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Irish Americans

Above, Suffolk County Executive Steve Bellone, right, joins Suffolk County Legislator Sarah Anker, left, who chose Walter Colleran for Legislative District 6. Photo from Steve Bellone’s Flickr page

In a sea of orange and green, Suffolk County officials, community groups and Irish Americans converged upon the H. Lee Dennison Building in Hauppauge on Friday, March 24, commemorating the first-ever Irish American Heritage Celebration in county history.

In 2019, the Suffolk County Legislature unanimously approved a resolution designating March as Irish American Heritage Month. Friday’s event marked the first such celebration sponsored by the county government.

Above, Legislator Leslie Kennedy with District 12’s pick, Matthew Kelly. Photo from Steve Bellone’s Flickr page

“We’re celebrating the incredible contributions that the Irish have made to the United States of America and to the world,” said Suffolk County Executive Steve Bellone (D).

The county executive also used the occasion to acknowledge the Ancient Order of the Hibernians, an Irish American heritage group with nine divisions across the county, including Port Jefferson, Selden, Smithtown and Huntington. Bellone said the AOH enriches Suffolk communities by celebrating Irish culture while giving back through various charitable endeavors.

Legislators from each of the county’s 18 districts had an opportunity to recognize an Irish American making an impact within their communities. Presiding Officer Kevin McCaffrey (R-Lindenhurst) read off the biographical descriptions of each honoree.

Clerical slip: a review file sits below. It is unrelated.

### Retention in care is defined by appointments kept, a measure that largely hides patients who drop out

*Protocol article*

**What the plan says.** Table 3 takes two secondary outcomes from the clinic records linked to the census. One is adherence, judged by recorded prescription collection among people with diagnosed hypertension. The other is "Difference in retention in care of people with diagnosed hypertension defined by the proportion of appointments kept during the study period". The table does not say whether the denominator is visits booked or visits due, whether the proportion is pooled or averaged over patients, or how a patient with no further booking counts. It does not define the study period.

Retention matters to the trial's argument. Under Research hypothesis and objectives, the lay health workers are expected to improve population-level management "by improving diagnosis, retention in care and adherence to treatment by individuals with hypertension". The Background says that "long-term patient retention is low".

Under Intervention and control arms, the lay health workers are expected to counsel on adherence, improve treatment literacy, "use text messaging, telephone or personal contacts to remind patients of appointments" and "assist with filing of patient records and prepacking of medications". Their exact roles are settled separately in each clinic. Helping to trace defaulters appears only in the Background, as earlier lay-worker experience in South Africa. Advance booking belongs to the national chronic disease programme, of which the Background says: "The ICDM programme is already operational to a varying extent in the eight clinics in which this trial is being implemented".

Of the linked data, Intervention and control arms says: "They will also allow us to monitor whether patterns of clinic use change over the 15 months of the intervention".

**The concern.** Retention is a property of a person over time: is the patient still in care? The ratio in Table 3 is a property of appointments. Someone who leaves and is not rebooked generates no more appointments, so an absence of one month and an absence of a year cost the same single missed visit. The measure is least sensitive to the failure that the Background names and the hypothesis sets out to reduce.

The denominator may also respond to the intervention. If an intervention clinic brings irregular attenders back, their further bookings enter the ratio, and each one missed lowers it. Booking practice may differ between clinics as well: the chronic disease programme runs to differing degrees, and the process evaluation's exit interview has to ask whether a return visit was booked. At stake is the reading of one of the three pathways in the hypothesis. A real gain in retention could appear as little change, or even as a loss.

Choral and bagpipe arrangements from several Irish American folk groups were performed, along with Irish historian Mike McCormack detailing the historical contributions of the Irish in Suffolk County.

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Florence Blydenburgh holds a proclamation from Suffolk County Executive Steve Bellone presented to her and others over 100 at St. Johnland Nursing Center. Photo from St. Johnland Nursing Center

Kings Park is known locally for its large Irish-American population. Many of the hamlet’s residents can trace their ancestry back to those who immigrated from Ireland and settled in Kings Park for jobs at the former psychiatric hospital.

One of those Irish Americans and longtime Kings Park residents is Florence Blydenburgh, 104, who currently resides at St. Johnland Nursing Center on Sunken Meadow Road. Blydenburgh, who goes by the nicknames Flo or Flossie, remembered those early days during a recent phone interview.